Everyone is taught Pythagoras’ theorem at school – that is right-angled triangle, the square of the longest side (the hypotenuse) is the same as the sum of the squares of the other two sides. This can be see expressed by the formula: a2 + b2 = c2
But did ancient philosopher and scientist invented this formula?
According to historical texts this formula was known to the ancient Babylonians and Egyptians at least a thousand years before Pythagoras was born in 507 BC, and one Indian text from a century before Pythagoras contains the first mathematical proof.
Some research suggests that a sage and an architect name Baudhayana actually gave the Pythagoras theorem before Pythagoras was even born.
Who was Baudhayana?
Not much is known about Baudhayana. However, historians attach the date c. 800 BCE (or BC). Not even the exact date of death of this great mathematician is recorded. Some believe that he was not just a mathematician but in fact, he was also a priest and an architect of very high standards.
Baudhayana in particular is the person who contributed three important things towards the advancements of mathematics:
- He gave us the theorem that became known as Pythagorean Theorem.
- He gave us the method of circling a square.
- He also gave us the method of finding the square root of 2.
Baudhayana wrote what is known as Baudhayana Sulbasutra. It is one of the earliest Sulba Sutras written. Now Sulba Sutras are nothing but appendices to famous Vedas and primarily dealt with rules of altar construction. In Baudhayana Sulbasutra, there are several mathematical formulae or results that told how to precisely construct an altar. In essence, Baudhayana Sulbasutra was more like a pocket dictionary, full of formulae and results for quick references. Baudhayana essentially belonged to Yajurveda school and hence, most of his work on mathematics was primarily for ensuring that all sacrificial rituals were performed accurately.
One of the most important contributions by Baudhayana was the theorem that has been credited to Greek mathematician Pythagoras.
What later became known as Pythagorean Theorem has been mentioned as a verse or a shloka in Baudhayana Sulbasutra. Here is the exact shloka followed by English interpretation:
दीर्घचतुरश्रस्याक्ष्णया रज्जु: पार्श्र्वमानी तिर्यग् मानी च यत् पृथग् भूते कुरूतस्तदुभयं करोति ॥
dīrghachatursrasyākṣaṇayā rajjuḥ pārśvamānī, tiryagmānī, cha yat pṛthagbhūte kurutastadubhayāṅ karoti.
When translated to English, it becomes:
If a rope is stretched along the diagonal’s length, the resulting area will be equal to the sum total of the area of horizontal and vertical sides taken together.
So if Pythagoras himself had come up with a new proof, it would be impossible to be sure that the scientist himself made the breakthrough. For centuries after his death his followers attributed all their new mathematical theories to their erstwhile teacher.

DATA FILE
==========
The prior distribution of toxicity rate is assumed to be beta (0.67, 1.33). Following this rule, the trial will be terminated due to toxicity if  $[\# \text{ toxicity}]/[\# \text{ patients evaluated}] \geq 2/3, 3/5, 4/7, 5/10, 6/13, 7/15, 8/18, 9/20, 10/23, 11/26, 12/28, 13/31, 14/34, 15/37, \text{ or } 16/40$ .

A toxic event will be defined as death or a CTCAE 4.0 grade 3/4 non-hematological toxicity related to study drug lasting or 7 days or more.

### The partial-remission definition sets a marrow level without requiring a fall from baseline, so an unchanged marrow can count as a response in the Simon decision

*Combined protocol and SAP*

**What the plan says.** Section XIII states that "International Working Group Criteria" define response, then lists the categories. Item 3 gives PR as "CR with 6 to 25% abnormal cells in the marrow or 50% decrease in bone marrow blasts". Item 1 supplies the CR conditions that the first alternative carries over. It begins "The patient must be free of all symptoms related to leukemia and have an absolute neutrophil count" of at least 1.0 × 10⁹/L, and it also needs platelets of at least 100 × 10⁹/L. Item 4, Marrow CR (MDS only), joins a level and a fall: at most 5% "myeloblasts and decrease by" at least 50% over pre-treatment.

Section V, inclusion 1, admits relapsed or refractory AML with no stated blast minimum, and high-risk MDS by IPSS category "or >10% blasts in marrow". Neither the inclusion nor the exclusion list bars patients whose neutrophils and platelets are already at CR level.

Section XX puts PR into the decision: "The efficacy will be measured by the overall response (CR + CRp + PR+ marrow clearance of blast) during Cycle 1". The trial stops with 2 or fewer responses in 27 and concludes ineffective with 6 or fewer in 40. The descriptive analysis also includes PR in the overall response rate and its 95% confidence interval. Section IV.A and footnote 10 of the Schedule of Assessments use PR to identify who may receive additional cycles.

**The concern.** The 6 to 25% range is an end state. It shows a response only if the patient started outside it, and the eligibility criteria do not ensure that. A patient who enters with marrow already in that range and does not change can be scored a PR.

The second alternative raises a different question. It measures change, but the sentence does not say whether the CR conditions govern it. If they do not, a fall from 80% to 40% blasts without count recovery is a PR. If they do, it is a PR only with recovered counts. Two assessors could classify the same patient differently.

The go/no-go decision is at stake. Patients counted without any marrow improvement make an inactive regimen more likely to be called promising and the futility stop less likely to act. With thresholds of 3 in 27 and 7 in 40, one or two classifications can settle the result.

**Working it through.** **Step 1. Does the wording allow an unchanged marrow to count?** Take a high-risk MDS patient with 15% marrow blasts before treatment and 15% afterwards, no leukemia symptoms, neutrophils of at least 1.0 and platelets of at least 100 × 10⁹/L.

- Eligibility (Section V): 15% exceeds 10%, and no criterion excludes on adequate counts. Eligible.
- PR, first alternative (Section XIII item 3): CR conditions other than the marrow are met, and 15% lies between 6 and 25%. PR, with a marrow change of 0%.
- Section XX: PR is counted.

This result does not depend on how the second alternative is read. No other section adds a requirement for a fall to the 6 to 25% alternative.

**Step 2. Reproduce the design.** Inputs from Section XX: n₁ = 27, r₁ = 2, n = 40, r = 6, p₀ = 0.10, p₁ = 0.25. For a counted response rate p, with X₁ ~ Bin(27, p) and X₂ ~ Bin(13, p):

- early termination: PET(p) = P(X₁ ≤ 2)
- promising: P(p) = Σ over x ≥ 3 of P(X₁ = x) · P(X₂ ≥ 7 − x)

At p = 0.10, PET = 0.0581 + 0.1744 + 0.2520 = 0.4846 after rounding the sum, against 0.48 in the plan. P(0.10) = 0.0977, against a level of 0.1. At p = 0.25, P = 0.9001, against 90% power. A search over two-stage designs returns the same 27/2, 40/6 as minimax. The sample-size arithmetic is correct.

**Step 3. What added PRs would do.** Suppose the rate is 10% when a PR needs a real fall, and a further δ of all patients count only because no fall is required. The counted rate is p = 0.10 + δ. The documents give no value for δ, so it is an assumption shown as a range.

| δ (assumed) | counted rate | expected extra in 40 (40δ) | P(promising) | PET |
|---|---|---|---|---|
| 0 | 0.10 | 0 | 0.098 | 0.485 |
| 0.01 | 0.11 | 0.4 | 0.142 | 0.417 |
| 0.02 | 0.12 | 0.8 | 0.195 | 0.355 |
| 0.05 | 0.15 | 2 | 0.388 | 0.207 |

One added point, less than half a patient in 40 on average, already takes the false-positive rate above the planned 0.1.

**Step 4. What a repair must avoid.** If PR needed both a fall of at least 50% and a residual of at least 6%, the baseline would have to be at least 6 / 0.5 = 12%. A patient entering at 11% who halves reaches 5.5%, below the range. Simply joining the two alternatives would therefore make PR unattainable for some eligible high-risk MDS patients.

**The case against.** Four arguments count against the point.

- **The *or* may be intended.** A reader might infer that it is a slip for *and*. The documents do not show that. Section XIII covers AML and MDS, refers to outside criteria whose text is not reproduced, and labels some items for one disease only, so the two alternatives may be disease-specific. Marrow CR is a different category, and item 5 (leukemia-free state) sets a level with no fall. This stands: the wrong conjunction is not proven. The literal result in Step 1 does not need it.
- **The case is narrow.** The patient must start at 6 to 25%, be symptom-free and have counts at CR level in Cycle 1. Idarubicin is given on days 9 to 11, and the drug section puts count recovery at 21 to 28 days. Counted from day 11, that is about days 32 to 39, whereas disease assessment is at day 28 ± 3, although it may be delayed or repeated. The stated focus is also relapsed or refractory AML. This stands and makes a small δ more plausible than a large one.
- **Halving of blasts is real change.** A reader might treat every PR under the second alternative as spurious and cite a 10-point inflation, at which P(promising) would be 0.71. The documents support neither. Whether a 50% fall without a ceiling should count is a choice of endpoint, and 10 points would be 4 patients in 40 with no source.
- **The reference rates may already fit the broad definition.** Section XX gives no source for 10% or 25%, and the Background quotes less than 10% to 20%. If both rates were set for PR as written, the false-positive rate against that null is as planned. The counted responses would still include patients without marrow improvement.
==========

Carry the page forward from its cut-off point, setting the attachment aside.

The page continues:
Parallels in philosophy of Pythagoras and Buddha
Born on the island of Samos in the Dodecanese archipelago, he spent time in both Egypt and Persia studying with priests and philosophers before establishing his own school in the city of Croton on the south-eastern coast of what is now Italy. The school he founded became more of a cult, or at the very least a monastic community. As well as the dedication to mathematics and music (different songs, in different keys, would start and each day), there was a very strict behavioural code. There were no personal possession, the diet was strictly vegetarian, everyone worked on their theories communally, everyone did gymnastics, and all of it was underpinned by the belief that the soul was immortal and would be reincarnated in another form upon death. There are striking parallels in this philosophy with that of Pythagoras’ exact contemporary, Gautama Buddha (about 563-about 480 BC), and some historians think Pythagoras might even have reached India.
Did Pythagoras possess supernatural powers?
As with many cults, secrecy breeds suspicion. This wasn’t helped by his followers claiming that Pythagoras had special powers: he had a thigh made of gold and could be in two places at once. They also claimed he could tell the future, bite snakes to death and that a river once spoke to him.
There were a lot of different rumours about eccentric rules within the movement which eventually brought the set into conflict with the local people of Croton and the school was attacked and burned to the ground, killing many of Pythagoras’ pupils. No one knows whether Pythagoras survived the attack, but one account has him escaping to the nearby town of Metapontum, where he starved himself to death.
However, Pythagoras’ influence is still felt today across many disciplines, including mathematics.
featured image: Pythagoras and Musical Proportion on the fresco “The School of Athens”. Raphael Santi, 1509-1511. Vaticano, Stanza della Segnatura, Rome